I haven’t talked about it much here or on social media, but my mother has been suffering from dementia for at least four years now—four noticeable years, anyway, but in retrospect you start to wonder about the state of her mind even earlier, and certain things appear in a different light. This fall, we brought her closer as we moved her into memory care—a 20-minute drive rather than an hour and a half. Which makes it possible to see her much more often.
The place where she lives had a holiday dinner earlier this week and it was nice to share a meal with her.
Having her close is a double-edged sword: we can visit more often, but with work and school and all the related commitments, I still can’t get there as often as I feel like I should. It’s almost worse, because when it’s prohibitively difficult to visit, well, you just can’t visit that often. But now? Now that she’s not living in the town where she spent the past half century, I know that no one will come to visit her except me, and I can’t seem to get there often enough.
We traveled to be with my wife’s family over Thanksgiving, which made it a week and a half between visits, and I felt terrible about it. Part of me expected, and dreaded, what Mom would say when I did visit her, what kind of guilt trip it might be. That is, after all, kind of her MO.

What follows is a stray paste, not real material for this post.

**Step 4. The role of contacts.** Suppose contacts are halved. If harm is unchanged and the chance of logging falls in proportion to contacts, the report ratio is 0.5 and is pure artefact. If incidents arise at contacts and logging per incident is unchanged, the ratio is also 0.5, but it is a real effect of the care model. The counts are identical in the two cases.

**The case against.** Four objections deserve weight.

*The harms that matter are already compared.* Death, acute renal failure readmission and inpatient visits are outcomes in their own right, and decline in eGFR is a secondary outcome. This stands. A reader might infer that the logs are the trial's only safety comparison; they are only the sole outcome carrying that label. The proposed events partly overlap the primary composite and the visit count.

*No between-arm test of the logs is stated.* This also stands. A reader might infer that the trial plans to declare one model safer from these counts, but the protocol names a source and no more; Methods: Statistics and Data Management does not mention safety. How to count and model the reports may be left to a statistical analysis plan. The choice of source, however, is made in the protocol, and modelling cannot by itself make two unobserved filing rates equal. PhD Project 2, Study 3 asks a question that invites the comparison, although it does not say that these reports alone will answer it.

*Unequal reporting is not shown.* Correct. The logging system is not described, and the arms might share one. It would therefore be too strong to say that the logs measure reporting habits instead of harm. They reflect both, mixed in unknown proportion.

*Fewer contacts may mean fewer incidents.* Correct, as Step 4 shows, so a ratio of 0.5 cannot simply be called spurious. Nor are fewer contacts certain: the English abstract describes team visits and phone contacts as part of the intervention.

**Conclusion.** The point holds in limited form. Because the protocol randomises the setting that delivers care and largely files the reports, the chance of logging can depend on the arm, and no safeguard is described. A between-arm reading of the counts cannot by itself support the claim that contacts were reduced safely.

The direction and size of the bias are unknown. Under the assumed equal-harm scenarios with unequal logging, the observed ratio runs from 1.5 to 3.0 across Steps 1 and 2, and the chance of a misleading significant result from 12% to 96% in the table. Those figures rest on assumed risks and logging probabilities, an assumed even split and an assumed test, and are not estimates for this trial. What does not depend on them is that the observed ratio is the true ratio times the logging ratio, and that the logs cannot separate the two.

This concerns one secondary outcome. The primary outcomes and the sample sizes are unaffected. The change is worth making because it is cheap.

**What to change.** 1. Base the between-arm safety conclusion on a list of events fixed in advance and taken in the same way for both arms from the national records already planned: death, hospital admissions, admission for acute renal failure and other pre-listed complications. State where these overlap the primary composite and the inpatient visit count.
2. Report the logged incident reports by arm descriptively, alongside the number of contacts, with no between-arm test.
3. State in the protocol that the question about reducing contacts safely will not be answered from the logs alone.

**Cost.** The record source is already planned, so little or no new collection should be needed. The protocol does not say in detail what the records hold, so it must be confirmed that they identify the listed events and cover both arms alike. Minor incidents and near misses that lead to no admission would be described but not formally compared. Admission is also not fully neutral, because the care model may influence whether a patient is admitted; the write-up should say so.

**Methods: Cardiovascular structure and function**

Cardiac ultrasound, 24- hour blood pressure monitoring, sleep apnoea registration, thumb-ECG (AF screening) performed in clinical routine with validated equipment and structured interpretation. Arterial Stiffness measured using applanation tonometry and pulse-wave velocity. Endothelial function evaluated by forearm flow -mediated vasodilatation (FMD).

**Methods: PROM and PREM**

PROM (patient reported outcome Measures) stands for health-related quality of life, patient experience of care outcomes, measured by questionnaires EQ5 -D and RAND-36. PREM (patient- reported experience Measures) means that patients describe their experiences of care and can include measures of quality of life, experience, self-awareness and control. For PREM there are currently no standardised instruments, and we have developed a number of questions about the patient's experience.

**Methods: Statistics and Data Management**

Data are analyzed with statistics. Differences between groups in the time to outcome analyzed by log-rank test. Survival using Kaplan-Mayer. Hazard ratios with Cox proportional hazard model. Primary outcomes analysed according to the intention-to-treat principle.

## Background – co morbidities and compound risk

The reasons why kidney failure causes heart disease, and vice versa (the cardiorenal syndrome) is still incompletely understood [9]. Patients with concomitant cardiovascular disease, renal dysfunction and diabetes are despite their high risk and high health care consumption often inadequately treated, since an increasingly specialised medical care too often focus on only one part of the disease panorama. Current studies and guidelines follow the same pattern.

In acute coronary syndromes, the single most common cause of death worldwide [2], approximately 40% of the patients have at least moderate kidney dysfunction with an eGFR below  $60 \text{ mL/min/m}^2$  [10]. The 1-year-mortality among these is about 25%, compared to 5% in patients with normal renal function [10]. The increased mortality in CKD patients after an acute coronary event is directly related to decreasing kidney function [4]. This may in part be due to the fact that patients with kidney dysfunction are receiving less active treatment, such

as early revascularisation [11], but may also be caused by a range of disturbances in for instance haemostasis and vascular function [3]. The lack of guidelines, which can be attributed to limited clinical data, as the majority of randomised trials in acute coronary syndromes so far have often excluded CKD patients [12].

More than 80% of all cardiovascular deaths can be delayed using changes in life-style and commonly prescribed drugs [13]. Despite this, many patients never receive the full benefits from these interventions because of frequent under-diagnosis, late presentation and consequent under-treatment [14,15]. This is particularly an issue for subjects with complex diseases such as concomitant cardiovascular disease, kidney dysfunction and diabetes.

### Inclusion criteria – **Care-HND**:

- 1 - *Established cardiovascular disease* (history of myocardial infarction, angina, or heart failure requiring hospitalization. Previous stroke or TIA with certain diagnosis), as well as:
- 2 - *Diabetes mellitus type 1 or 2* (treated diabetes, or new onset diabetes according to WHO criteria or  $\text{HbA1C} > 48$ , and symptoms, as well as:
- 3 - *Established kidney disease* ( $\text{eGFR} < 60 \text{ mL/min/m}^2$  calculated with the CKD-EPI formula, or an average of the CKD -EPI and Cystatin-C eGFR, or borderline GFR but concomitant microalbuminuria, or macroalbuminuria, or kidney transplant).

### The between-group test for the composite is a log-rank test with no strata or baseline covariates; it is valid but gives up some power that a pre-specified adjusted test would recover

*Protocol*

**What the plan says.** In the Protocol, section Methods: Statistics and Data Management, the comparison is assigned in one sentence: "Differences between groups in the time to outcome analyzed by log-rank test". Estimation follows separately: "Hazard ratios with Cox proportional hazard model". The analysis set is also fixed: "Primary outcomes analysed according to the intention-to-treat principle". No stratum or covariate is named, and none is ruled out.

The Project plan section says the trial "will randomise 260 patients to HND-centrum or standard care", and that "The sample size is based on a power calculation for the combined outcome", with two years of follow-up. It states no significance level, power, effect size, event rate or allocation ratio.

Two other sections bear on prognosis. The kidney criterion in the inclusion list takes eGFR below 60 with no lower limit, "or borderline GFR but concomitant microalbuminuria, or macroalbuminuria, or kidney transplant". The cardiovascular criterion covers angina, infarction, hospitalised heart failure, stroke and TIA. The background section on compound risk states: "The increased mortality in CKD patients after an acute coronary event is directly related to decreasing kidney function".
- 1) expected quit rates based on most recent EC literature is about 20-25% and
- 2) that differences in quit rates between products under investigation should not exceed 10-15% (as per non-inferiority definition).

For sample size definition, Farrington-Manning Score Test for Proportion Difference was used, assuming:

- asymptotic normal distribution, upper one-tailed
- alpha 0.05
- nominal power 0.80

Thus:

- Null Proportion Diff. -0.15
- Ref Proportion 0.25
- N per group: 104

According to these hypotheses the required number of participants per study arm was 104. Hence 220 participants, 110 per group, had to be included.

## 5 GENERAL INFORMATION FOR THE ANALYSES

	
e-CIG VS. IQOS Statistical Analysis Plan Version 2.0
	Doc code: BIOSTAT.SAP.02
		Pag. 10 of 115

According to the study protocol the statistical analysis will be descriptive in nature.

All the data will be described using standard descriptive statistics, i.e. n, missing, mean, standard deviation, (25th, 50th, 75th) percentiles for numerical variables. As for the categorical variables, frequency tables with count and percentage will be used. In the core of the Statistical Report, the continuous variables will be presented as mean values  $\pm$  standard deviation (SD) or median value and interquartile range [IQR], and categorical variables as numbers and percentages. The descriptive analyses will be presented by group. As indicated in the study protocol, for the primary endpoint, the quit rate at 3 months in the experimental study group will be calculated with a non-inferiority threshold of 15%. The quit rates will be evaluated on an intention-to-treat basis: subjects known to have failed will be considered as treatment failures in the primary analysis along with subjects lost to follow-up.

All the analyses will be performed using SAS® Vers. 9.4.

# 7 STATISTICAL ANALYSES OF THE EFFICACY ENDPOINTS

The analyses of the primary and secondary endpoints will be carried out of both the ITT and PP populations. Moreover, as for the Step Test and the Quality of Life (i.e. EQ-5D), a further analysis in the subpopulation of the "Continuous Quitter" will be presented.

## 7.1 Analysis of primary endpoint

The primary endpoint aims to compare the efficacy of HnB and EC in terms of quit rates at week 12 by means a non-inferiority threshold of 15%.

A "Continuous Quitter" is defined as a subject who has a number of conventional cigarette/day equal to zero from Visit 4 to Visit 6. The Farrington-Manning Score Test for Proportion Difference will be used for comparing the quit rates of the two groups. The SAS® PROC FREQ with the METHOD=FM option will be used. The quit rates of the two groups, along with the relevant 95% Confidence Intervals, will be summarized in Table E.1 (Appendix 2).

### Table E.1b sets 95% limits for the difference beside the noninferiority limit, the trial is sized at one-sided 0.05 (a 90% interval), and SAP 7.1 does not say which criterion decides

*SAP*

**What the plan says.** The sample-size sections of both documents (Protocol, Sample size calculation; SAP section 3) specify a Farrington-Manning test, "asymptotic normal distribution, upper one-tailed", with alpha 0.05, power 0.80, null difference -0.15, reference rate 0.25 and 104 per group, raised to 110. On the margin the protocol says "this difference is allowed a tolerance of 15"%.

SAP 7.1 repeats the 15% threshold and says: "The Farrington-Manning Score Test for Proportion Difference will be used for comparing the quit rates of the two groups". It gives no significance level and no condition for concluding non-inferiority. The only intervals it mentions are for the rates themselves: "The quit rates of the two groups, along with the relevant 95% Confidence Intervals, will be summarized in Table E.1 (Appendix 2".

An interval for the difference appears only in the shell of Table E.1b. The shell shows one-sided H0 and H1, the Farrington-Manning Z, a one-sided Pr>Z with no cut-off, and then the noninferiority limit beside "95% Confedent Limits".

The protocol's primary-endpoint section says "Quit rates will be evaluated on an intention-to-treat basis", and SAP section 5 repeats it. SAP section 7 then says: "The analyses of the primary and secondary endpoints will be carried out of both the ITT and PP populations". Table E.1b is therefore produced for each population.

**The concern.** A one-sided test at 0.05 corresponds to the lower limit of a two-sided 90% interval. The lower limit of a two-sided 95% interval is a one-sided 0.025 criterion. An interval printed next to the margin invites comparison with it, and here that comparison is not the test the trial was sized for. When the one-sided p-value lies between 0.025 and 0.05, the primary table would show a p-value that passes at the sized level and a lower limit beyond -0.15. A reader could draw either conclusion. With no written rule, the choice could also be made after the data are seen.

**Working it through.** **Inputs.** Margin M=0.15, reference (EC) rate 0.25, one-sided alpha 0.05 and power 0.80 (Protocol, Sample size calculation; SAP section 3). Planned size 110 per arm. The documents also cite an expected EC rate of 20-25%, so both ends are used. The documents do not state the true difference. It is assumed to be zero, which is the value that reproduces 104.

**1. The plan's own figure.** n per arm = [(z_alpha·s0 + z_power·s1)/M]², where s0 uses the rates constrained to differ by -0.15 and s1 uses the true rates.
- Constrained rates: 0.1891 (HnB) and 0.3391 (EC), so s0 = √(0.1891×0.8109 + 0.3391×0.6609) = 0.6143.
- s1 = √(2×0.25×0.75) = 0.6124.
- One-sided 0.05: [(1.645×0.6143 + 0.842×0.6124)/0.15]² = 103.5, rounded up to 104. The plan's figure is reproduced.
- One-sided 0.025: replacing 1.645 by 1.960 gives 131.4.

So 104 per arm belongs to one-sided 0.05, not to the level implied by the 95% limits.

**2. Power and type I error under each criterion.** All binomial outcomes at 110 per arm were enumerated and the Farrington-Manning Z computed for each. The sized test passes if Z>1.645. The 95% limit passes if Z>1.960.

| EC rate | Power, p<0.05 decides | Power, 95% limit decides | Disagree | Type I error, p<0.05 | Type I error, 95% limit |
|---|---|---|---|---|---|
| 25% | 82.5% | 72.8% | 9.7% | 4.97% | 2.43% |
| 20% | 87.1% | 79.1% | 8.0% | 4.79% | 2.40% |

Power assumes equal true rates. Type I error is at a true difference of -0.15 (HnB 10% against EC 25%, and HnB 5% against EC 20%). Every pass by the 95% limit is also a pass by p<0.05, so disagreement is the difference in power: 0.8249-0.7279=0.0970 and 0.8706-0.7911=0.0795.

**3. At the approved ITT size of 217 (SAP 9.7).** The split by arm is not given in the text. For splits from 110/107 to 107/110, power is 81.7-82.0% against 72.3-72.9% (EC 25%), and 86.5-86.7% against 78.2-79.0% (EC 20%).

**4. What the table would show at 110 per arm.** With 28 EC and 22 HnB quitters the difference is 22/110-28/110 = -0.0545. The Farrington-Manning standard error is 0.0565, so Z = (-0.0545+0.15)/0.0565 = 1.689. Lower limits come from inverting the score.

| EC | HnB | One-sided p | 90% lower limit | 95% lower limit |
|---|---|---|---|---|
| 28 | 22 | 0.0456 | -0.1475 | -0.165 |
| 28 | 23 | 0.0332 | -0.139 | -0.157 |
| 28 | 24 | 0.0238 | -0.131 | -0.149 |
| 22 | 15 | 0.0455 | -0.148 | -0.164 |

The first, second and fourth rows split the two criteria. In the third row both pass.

But she didn’t seem particularly aware of how long had passed. Which was a relief, but also a painful reminder of how much she has lost already. The Mom I grew up with would have been acutely aware down to the hour of how long it had been and never would have let that slide.
I’ve heard this called “the long goodbye.” And I try to recognize it for the blessing it can be. I know people who have lost parents or spouses suddenly, and that is so devastating. Mom’s death, when it comes, will not be that. I have had years already to come to terms with the loss, because the loss has been happening little by little, day by day. My dad’s death was similar in its own way: not dementia precisely, because his loss of mind and self came from a tumor and damage from surgery, but it was also the kind of long goodbye that meant we were ready, relieved, when his suffering and ours finally ended. The grief we felt—of course there was still grief—was simply the crest of the final wave of many that was crashing against our shore.
And yet. Earlier this fall, Mom went to the hospital with a fall. It turned out she had COVID and pneumonia. Realistically, any of the three things could have killed her. And driving to the hospital, sitting with her, I realized that while I could make peace with it, while she was going, she wasn’t entirely gone, and I’m not ready for goodbye either.
And so, each visit, each event like this week's, are at once difficult reminders of loss and precious moments before the real goodbye.